Please use this identifier to cite or link to this item: https://hdl.handle.net/1959.11/11408
Title: Policy in practice: Enabling and inhibiting factors for the success of suspension centres
Contributor(s): Moore, Alison Jane (author); Paterson, David (supervisor); Harrington, Ingrid  (supervisor)
Conferred Date: 2012
Copyright Date: 2011
Open Access: Yes
Handle Link: https://hdl.handle.net/1959.11/11408
Abstract: The overarching question for this research is: "What are the differences between 'espoused educational policy' and 'policy in use' in relation to suspension centres?" (Cohen, 2000; Schön, 1995). To answer this question, stakeholders were asked their opinions based on research sub-questions: what are the best things happening with suspension centres or what should be maintained with suspension centres?; what needs to be improved with suspension centres?; and what evidence is there that suspension centres are meeting the Purpose and Goals as outlined in the Guidelines? Disruptive student behaviour continues to be a serious issue in schools. Suspension centres are a recent government initiative to help address this issue in NSW government schools. The centres are for students on long suspension from school who have been identified as being likely to benefit from a structured program to assist their successful return to schooling. Schön (1995) makes the case for those people who design policy to "get interested" in what the policy means to practitioners in the field as the ways in which the policy is used can be very different from the "policy intention" (p. 33). Schön's concerns could be very pertinent in regard to the suspension centres which have never been formally evaluated. The research was conducted in two phases. Phase One, semi-structured interviews, were implemented with stakeholders including students, their parents, mentors, suspension centre staff, and regional personnel associated with the centres, while students were at the centres. Responses revealed that the best things happening or things that should be maintained were that: students were learning skills related to academic activities and behaviour and that suspension centre staff were using appropriate approaches and had good skills in managing students with disruptive behaviour. Such practices enabled the success of suspension centres.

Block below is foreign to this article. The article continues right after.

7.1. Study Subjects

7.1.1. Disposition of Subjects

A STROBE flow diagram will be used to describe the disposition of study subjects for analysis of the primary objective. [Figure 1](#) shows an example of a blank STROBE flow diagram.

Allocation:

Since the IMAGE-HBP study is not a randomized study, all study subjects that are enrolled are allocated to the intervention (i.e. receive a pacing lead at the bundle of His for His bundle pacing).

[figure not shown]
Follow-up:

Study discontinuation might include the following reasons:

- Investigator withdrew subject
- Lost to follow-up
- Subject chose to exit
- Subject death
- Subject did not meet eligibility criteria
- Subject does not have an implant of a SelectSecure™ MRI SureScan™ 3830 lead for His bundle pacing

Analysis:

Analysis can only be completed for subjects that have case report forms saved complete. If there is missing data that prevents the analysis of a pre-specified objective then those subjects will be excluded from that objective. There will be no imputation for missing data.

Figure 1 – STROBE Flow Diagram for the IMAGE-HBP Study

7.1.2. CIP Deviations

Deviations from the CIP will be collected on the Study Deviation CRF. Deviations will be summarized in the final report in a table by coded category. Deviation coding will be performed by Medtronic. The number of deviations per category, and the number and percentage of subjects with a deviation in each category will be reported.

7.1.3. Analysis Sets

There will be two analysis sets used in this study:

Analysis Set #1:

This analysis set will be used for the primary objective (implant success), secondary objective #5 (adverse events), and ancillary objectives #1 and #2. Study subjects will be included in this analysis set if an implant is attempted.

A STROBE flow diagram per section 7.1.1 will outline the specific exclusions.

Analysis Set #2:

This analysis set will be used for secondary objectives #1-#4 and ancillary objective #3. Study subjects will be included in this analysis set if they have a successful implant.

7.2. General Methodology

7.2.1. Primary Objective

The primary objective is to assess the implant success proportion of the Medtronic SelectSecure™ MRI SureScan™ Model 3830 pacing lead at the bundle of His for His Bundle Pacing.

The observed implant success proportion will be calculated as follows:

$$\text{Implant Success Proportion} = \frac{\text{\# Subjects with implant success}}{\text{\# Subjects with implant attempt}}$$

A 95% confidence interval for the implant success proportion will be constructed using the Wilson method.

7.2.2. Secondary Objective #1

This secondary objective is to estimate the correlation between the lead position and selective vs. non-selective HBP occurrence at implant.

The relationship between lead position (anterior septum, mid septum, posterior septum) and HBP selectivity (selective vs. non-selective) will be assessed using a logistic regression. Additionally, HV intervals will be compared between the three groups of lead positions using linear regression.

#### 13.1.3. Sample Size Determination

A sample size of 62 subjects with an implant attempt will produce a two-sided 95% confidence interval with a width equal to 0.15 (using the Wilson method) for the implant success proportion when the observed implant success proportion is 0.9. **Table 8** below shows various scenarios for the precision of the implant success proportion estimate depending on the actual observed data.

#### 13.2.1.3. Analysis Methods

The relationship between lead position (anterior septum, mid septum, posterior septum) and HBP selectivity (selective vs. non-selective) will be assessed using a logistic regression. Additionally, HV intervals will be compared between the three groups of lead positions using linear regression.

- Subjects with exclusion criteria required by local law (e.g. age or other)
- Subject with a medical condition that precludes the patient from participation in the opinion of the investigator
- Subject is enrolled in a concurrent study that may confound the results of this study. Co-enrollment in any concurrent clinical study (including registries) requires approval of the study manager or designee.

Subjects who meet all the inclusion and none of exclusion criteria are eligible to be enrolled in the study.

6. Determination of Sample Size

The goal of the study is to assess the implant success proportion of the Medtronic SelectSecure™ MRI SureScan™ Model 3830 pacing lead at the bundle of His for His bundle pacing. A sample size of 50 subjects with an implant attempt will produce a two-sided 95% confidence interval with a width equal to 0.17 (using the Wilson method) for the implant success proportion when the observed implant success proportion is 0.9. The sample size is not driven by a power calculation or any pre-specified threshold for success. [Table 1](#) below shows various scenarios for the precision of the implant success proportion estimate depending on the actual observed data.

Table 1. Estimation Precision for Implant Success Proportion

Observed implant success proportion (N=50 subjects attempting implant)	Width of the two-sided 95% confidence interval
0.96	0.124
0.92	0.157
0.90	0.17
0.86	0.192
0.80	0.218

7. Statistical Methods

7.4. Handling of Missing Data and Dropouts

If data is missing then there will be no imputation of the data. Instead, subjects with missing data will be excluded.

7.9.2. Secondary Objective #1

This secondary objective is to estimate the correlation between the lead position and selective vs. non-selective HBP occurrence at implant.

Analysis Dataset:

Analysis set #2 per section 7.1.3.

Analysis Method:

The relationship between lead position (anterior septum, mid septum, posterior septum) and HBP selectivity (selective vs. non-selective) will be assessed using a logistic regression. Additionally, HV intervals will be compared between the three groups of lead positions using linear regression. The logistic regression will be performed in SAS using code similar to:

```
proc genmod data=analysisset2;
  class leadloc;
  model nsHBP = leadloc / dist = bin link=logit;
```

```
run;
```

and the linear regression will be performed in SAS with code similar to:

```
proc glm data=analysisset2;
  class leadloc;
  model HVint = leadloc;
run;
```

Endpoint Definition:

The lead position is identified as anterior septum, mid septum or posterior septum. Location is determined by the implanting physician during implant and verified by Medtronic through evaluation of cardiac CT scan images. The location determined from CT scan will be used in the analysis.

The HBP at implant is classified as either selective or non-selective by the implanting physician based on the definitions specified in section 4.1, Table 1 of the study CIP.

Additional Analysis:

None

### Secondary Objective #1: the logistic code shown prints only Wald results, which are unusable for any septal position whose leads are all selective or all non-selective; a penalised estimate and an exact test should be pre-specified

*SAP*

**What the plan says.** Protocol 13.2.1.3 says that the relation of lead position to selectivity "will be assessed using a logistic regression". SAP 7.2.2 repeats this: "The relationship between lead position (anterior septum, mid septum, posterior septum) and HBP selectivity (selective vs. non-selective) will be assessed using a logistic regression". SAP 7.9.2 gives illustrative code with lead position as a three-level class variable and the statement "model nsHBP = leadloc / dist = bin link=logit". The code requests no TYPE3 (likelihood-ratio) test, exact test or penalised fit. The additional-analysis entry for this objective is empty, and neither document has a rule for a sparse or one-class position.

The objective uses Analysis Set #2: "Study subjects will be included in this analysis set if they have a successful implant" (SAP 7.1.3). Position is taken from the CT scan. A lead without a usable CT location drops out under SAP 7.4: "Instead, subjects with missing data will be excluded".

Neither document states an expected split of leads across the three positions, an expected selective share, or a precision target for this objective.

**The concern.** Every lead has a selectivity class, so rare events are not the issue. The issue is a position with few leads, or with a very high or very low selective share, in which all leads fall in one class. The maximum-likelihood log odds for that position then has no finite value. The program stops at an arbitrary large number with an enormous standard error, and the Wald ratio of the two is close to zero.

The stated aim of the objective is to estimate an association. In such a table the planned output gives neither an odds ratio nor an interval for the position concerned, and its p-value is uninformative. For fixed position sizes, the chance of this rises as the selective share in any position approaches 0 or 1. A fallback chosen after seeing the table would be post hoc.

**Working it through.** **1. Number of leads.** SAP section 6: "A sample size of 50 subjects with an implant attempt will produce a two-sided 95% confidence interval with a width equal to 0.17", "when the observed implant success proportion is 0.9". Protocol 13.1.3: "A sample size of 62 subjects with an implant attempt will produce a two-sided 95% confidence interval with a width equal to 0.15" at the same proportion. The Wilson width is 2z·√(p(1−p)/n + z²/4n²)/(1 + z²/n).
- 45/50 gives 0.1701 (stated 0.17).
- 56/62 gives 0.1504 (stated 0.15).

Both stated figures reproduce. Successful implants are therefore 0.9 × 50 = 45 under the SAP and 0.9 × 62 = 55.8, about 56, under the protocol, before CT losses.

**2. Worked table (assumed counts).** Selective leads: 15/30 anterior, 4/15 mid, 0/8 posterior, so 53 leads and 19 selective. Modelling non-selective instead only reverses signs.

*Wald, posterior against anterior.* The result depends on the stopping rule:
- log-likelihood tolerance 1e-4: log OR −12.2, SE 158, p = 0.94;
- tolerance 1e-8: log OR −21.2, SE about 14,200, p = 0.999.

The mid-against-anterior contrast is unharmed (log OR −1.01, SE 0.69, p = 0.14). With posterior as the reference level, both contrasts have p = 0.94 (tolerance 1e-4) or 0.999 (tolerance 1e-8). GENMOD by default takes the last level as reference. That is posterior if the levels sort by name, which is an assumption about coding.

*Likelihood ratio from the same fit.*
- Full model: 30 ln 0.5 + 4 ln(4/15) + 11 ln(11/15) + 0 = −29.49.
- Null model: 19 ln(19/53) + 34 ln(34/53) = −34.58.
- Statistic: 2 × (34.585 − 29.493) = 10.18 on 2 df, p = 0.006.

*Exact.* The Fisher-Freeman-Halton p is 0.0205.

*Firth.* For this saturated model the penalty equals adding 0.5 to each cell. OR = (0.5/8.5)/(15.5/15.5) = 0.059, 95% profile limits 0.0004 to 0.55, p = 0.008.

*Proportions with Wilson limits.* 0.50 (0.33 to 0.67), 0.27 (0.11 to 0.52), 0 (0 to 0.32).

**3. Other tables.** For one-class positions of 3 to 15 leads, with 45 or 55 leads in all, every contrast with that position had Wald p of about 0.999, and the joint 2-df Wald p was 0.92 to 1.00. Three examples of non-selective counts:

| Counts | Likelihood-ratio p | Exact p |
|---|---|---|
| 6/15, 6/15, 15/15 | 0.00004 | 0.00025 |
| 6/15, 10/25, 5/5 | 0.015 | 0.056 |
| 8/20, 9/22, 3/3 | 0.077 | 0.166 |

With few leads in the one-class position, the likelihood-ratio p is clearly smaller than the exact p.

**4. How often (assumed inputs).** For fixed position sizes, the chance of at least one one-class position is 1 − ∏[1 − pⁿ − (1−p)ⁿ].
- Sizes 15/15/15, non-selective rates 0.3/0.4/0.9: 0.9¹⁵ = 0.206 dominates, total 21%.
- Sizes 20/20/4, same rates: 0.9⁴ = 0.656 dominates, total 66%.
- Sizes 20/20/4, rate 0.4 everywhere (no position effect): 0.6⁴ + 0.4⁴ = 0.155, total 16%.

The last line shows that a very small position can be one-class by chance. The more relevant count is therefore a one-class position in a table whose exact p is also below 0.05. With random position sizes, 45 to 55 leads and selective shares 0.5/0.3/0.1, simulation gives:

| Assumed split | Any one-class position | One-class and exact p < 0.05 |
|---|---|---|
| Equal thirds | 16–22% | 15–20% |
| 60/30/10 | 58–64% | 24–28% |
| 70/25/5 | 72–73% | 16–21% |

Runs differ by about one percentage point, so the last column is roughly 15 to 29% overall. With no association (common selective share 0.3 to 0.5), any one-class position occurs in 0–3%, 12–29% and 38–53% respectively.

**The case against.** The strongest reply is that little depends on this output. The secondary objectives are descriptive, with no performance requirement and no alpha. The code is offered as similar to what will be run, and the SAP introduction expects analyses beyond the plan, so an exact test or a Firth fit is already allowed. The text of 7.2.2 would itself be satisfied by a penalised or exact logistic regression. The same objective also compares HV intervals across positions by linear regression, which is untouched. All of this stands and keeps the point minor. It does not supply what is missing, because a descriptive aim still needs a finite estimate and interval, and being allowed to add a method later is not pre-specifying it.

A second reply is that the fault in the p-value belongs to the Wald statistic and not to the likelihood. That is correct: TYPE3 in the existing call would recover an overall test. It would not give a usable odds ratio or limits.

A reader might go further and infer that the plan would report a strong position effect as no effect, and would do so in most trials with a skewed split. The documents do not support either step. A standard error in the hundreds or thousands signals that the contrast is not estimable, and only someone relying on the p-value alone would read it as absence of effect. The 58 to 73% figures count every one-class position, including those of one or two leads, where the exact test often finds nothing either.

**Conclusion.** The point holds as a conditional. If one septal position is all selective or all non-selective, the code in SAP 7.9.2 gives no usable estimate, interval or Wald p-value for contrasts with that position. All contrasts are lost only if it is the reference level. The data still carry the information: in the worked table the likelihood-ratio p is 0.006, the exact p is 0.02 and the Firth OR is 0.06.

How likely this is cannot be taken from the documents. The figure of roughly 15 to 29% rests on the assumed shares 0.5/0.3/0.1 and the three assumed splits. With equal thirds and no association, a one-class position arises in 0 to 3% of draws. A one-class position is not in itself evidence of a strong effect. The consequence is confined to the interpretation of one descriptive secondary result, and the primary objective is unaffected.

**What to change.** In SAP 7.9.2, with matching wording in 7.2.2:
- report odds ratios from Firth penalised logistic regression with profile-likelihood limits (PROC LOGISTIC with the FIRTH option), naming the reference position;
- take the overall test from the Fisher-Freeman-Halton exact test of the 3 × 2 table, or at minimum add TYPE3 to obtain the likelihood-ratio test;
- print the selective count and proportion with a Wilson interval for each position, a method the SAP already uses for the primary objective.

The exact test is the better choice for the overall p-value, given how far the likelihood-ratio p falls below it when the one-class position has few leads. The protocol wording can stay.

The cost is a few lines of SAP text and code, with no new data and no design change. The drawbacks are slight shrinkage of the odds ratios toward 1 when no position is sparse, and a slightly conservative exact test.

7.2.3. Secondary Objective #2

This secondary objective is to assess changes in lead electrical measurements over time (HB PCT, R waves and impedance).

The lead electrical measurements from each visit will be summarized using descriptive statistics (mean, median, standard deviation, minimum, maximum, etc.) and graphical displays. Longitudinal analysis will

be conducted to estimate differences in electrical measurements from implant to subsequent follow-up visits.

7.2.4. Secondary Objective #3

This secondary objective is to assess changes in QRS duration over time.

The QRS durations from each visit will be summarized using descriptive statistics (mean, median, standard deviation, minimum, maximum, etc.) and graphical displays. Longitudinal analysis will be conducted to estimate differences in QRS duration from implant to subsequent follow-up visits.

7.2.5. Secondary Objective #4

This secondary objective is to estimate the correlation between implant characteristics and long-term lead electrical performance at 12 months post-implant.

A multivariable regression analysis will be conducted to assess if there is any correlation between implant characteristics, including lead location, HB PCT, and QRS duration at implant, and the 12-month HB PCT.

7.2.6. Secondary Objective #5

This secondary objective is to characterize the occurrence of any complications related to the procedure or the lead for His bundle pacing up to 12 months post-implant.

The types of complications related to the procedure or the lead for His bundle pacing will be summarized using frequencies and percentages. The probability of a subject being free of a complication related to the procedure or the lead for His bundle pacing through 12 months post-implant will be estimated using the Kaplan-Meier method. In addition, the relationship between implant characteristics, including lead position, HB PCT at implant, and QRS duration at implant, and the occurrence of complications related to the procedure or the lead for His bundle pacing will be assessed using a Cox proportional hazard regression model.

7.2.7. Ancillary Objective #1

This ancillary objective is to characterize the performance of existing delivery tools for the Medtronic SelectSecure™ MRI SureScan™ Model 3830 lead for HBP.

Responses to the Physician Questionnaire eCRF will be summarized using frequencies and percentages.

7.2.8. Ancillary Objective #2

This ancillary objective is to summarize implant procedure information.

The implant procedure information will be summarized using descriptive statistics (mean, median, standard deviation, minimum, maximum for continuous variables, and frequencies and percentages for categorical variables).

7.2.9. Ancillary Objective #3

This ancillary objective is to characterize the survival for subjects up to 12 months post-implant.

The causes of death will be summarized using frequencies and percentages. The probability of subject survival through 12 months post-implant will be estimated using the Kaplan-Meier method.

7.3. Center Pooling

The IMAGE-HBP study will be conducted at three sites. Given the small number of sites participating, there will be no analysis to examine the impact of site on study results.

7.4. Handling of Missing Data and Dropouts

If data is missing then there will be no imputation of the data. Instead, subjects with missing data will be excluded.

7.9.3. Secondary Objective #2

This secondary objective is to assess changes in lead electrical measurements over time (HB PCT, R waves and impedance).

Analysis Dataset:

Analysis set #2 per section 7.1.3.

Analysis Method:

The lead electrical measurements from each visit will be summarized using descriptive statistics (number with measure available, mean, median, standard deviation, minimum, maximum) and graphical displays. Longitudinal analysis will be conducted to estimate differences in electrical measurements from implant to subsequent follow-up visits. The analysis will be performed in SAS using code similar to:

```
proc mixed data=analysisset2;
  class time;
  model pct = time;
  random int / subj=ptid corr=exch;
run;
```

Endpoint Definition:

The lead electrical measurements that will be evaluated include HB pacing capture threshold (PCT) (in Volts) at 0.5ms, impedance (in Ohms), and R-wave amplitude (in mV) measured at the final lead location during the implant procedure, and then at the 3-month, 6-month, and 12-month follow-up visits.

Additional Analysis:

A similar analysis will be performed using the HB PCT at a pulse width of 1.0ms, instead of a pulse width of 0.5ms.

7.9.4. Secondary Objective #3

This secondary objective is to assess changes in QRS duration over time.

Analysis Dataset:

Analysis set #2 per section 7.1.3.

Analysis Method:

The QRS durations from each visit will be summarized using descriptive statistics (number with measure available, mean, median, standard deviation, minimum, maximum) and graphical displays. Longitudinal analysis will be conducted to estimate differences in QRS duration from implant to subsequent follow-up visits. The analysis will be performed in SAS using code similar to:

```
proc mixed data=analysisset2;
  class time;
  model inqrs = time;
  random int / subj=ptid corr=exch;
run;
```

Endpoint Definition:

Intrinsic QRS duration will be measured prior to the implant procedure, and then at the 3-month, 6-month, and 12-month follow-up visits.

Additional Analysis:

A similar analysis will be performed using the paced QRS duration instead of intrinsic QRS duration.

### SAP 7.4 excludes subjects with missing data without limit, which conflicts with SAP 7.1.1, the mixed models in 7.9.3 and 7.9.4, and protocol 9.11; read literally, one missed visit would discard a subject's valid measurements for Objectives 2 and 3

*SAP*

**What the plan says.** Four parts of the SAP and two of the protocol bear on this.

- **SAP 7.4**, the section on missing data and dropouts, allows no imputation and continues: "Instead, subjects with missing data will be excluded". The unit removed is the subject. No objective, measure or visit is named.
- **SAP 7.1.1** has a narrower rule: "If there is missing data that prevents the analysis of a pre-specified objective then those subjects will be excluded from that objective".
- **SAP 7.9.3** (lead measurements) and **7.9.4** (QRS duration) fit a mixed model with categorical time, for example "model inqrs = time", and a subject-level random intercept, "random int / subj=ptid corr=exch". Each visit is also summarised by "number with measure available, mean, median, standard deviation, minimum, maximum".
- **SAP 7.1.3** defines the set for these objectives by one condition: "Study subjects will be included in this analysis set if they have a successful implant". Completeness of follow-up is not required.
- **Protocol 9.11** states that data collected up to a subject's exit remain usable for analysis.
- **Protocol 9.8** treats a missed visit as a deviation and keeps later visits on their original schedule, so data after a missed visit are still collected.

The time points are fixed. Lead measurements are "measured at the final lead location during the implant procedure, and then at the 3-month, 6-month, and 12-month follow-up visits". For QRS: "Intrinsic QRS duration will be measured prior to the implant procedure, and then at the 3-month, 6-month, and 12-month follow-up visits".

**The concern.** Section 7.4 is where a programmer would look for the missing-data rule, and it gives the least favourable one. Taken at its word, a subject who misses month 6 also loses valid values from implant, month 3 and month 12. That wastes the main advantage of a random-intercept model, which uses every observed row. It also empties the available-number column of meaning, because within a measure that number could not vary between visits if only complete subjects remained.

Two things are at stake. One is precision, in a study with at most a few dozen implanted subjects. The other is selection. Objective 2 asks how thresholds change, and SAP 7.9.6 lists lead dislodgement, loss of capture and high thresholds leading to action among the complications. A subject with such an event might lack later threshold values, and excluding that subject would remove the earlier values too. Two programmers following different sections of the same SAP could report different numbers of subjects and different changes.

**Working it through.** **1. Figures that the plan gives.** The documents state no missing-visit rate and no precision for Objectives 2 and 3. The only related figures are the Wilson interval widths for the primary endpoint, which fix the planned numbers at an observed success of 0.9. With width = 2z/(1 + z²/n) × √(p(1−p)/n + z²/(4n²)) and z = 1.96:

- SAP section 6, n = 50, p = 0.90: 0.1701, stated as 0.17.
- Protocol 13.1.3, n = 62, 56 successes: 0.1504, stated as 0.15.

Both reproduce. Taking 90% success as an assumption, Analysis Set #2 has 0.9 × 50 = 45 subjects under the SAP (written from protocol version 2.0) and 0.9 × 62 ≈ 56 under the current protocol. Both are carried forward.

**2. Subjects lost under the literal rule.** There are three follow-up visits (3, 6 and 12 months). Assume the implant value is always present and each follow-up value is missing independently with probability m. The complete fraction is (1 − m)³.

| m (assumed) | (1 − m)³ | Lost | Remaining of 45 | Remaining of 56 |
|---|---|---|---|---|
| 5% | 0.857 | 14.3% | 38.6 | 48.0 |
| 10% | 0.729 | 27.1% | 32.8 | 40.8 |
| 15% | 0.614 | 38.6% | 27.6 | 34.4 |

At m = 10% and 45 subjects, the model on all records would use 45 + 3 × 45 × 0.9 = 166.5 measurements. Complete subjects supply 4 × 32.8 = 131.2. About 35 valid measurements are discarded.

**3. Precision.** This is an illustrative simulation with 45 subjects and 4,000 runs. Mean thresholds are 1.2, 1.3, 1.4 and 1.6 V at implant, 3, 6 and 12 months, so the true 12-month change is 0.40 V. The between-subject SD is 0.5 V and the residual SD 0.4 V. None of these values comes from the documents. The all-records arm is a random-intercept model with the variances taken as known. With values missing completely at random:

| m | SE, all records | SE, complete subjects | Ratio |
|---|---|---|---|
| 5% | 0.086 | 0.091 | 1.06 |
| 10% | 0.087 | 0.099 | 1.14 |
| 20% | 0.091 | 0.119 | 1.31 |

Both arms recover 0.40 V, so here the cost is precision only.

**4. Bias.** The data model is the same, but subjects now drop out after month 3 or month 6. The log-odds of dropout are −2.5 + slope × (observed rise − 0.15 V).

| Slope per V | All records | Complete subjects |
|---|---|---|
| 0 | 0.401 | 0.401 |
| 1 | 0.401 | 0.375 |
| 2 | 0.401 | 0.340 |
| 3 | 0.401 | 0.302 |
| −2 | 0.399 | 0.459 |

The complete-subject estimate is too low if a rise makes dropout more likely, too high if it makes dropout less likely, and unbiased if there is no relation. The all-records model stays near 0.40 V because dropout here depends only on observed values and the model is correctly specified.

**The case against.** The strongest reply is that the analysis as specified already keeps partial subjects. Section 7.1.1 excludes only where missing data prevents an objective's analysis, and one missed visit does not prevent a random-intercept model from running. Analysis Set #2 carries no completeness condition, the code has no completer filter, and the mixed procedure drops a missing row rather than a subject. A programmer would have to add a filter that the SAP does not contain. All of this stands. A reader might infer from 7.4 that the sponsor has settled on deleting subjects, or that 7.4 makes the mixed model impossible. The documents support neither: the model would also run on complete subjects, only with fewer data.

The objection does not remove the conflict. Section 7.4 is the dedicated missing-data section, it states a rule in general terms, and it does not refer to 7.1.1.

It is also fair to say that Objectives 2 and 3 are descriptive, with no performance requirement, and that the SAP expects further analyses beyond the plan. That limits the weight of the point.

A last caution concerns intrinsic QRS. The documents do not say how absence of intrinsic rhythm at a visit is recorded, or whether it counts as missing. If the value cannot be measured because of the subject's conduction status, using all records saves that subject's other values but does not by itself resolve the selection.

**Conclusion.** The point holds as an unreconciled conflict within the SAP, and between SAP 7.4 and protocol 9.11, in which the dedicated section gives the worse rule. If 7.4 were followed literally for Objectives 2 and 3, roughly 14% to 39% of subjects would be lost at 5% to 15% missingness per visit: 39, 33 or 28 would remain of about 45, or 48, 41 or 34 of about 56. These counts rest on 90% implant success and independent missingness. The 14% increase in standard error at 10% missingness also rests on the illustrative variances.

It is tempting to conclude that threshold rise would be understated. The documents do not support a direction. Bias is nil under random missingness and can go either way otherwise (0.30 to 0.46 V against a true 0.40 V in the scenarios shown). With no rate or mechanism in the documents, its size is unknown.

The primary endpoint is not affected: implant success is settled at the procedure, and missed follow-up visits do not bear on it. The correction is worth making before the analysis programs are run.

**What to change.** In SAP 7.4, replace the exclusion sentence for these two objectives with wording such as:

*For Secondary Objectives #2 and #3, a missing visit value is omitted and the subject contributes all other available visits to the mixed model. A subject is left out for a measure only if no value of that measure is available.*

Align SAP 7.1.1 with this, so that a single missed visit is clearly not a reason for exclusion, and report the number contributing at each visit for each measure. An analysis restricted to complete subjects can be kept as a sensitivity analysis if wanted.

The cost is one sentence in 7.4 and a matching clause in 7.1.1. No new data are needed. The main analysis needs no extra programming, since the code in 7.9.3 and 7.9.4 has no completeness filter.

Publication Type: Thesis Doctoral
Field of Research Codes: 160809 Sociology of Education
Socio-Economic Outcome Codes: 930403 School/Institution Policies and Development
Rights Statement: Copyright 2011 - Alison Jane Moore
HERDC Category Description: T2 Thesis - Doctorate by Research
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